Trained as a pediatrician and child psychoanalyst, Robert Coles has spent his professional life exploring and illuminating the inner world of the child. In the process, he has created an impressive body of work, crowned by the Pulitzer Prize-winning, multivolume "Children of Crisis" series.
In his writings, Coles has seemingly ignored the delineation between the academic and the popular, producing books that are scholarly, yet accessible, writing with warmth, clarity and grace that set him apart in a field notorious for jargon-laden puffery. (It is no coincidence that among his major influences are doctor-novelists William Carlos Williams and Walker Percy.) More important, he is a researcher with integrity, stating his biases forthrightly (agnostic, left-leaning white liberal) and taking pains to tease out their impact upon his conclusions. And here is one psychoanalyst who eschews the protective omnipotence of the unseen interviewer: When Coles interviews a child, it is clear that two human beings are present, each influencing the other.
But what truly distinguishes this self-described "inveterate loner and wanderer" are context and scope, for Coles has traded the comforts and limitations of the psychotherapist's office for the streets and fields of America, seeking out a broad range of children--the offspring of migrants, Eskimos, Indians, the affluent--talking, playing, drawing, interpreting, in an attempt to learn how their development has been affected by the social roles assigned them through the vagaries of nature and nurture.
In "The Moral Life of Children" and "The Political Life of Children," Coles' lab has been expanded to embattled societies outside the United States--Brazil, Nicaragua, Poland, South Africa, Northern Ireland and French Canada. His 35th and 36th books, respectively, they are re-analyses of data--transcripts, drawings and paintings--accumulated over two and a half decades, a final, lingering look prior to permanent deposition in the University of North Carolina library.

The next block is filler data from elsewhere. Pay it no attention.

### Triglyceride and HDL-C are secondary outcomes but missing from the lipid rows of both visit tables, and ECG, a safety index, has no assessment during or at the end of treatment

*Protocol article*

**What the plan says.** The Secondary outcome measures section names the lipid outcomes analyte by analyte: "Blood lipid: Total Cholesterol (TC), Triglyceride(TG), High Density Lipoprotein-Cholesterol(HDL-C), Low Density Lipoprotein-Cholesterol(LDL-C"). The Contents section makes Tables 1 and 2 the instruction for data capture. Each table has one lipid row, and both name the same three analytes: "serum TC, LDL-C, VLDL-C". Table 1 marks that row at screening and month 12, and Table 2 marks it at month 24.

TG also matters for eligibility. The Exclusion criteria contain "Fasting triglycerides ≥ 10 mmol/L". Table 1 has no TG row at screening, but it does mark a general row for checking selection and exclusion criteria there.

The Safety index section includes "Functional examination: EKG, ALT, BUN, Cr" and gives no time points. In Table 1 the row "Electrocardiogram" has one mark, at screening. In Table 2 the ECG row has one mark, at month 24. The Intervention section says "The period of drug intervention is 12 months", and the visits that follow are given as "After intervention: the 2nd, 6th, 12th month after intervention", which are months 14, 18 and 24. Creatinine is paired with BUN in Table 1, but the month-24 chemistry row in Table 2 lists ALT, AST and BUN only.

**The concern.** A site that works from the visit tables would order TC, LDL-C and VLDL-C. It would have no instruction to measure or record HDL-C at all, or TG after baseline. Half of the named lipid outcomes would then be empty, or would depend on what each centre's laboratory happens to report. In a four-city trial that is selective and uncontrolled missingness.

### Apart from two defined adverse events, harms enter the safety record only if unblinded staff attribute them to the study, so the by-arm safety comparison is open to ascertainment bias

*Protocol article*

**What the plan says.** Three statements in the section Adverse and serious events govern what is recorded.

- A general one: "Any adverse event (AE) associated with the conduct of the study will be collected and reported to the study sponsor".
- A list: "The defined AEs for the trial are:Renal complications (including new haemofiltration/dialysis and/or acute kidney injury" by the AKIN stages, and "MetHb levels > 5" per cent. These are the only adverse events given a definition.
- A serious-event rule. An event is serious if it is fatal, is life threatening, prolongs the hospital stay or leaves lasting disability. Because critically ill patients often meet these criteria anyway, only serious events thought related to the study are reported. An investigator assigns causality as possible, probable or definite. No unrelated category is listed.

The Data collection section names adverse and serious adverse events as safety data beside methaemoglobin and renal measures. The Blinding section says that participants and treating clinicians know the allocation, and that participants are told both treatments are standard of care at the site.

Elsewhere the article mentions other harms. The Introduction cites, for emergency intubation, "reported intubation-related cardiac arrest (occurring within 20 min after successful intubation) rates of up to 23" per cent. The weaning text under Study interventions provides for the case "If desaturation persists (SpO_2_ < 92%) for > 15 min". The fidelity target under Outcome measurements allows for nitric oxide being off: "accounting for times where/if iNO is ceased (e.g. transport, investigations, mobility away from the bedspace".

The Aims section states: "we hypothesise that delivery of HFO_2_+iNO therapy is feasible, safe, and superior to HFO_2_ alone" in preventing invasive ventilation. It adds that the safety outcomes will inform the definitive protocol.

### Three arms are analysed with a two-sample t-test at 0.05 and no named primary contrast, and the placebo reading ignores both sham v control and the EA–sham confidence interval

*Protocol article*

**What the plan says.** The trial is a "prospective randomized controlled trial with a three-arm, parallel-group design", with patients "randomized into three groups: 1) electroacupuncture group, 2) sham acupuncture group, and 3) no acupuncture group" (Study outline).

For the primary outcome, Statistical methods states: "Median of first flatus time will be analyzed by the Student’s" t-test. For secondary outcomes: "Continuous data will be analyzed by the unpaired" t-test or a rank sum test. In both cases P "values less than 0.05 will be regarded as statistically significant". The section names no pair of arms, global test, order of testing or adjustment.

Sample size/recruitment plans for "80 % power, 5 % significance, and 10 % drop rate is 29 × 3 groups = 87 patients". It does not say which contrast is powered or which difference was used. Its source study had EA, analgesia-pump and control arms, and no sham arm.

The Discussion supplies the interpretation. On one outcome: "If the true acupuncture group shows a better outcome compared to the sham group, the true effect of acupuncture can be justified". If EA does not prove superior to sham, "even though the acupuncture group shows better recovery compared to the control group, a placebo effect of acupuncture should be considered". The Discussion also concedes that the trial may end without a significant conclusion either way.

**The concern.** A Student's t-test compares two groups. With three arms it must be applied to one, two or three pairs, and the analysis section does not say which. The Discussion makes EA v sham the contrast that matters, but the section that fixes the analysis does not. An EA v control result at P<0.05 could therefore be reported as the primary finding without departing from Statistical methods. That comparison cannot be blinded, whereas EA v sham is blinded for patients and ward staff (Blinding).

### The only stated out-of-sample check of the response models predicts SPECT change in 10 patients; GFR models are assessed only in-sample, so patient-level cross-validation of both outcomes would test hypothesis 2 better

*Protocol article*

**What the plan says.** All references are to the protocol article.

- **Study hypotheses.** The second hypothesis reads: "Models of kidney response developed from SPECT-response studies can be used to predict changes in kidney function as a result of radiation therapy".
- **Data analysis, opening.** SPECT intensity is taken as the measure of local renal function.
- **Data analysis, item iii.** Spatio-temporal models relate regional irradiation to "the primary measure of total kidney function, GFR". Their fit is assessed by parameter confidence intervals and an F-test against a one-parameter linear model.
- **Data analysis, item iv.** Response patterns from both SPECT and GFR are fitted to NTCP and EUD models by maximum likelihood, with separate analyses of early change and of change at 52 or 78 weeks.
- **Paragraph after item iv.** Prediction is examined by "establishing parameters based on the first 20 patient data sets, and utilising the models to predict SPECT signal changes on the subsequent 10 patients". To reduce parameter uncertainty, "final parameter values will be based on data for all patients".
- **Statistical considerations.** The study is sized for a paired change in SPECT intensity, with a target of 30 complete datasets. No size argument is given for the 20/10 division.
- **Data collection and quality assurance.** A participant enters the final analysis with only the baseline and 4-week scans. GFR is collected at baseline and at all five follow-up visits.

"The Moral Life of Children" is loosely constructed around a pair of mega-questions: What is morality and from whence does it spring? Coles criticizes models of moral development, such as Lawrence Kohlberg's, that too strongly correlate morality with intelligence. Quoting Percy's warning that it is possible to "get all A's and flunk life," he offers a brief sample of moral outrages committed by the highly intelligent and describes numerous instances of moral vitality displayed by the "cognitively limited."
Having found cognitive-based theories wanting, Coles searches elsewhere, exploring the psychoanalytic view of altruism as a form of masochism, but remaining clearly dissatisfied with this cynical view of the world. He finds his psychiatric training sometimes irrelevant, even obstructive because of its obsession for value-free analysis and notes "as I got nearer and nearer to becoming . . . a child psychiatrist, I heard less and less about 'character' and more and more about 'character disorders.' " Repeating Gordon Allport's caution that "no amount of psychoanalysis, even an interminable stretch of it . . . can provide a strong conscience to a person who has grown up in such a fashion as to become chronically dishonest, mean-spirited, a liar." Coles journeys into theology, social science and popular culture--one chapter is devoted to the moral images created by movies and television--but emerges with only meager clues, and in the end, settles for re-description--the terse but unilluminating assessment of character as "a moral center that was, quite simply, there."
Along the way, however, he offers a fascinating banquet of vignettes, children whose deeds, thoughts and feelings resonate with moral strength. There is Ruby, a black child, living in the New Orleans of the '50s, who braved daily threats, humiliation and danger at the hands of racist mobs in order to desegregate a school, all the while praying for her oppressors. And Hank, "from a family all too easily labeled by the likes of me, 'redneck,' " son of an abusive, hard-drinking, Klan-sympathizing father--who must undergo "dramatic moral shifts" in order to reconcile the racism he has learned at home with his personal--and moral--view of the world.